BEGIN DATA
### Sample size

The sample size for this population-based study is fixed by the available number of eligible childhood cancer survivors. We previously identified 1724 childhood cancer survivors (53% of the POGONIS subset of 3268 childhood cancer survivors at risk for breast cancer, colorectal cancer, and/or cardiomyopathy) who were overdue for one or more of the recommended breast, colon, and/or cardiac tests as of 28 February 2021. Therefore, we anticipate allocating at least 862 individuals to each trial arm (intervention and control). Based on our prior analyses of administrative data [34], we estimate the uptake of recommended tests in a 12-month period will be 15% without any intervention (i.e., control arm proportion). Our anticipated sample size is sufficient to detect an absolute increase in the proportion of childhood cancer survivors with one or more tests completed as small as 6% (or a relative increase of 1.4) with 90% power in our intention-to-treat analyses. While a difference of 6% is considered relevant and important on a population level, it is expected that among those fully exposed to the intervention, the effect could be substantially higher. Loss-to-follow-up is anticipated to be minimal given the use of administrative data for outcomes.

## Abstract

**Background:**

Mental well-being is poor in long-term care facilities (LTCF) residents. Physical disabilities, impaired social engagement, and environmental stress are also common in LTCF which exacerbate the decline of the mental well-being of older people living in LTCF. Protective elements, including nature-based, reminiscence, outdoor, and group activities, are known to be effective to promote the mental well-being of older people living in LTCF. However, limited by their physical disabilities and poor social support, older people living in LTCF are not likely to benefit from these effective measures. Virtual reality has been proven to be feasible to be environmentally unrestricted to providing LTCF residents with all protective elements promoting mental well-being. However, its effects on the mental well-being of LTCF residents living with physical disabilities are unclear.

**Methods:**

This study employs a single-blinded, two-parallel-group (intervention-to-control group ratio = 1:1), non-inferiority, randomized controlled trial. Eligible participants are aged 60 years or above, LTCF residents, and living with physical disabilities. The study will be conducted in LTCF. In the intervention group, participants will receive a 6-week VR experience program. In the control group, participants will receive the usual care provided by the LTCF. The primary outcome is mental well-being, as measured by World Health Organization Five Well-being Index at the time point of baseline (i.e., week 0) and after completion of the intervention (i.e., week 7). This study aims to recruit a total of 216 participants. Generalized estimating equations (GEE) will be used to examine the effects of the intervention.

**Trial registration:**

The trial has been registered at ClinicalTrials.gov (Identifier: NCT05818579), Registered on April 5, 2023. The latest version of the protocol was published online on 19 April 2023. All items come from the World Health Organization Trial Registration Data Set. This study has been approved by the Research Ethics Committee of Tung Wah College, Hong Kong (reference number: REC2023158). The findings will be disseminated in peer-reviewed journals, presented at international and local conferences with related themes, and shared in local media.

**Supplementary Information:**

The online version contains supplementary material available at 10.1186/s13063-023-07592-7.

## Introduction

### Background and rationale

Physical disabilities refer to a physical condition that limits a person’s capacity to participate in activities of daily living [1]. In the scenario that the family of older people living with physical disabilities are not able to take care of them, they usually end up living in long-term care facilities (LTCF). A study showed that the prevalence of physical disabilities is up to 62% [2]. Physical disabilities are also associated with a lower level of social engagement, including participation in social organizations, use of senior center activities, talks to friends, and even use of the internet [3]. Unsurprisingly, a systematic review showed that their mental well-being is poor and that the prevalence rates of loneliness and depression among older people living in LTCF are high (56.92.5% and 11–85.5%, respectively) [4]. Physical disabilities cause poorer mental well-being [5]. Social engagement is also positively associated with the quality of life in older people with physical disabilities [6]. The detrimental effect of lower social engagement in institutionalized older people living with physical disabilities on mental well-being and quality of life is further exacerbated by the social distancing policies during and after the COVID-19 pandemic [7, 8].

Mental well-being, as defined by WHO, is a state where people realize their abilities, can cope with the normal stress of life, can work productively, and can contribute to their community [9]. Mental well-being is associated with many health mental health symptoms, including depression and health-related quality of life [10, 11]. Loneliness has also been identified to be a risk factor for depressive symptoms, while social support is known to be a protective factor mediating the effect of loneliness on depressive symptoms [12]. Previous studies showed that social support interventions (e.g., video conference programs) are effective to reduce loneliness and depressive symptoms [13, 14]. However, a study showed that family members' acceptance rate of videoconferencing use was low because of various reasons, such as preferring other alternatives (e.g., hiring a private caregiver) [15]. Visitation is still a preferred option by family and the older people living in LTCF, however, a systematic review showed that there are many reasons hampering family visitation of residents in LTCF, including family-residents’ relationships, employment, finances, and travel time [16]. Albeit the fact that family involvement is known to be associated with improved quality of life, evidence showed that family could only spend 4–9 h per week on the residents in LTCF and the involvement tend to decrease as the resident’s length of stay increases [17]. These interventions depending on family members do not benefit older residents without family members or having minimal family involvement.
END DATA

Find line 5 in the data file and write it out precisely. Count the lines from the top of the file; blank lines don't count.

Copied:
Mental well-being is poor in long-term care facilities (LTCF) residents. Physical disabilities, impaired social engagement, and environmental stress are also common in LTCF which exacerbate the decline of the mental well-being of older people living in LTCF. Protective elements, including nature-based, reminiscence, outdoor, and group activities, are known to be effective to promote the mental well-being of older people living in LTCF. However, limited by their physical disabilities and poor social support, older people living in LTCF are not likely to benefit from these effective measures. Virtual reality has been proven to be feasible to be environmentally unrestricted to providing LTCF residents with all protective elements promoting mental well-being. However, its effects on the mental well-being of LTCF residents living with physical disabilities are unclear.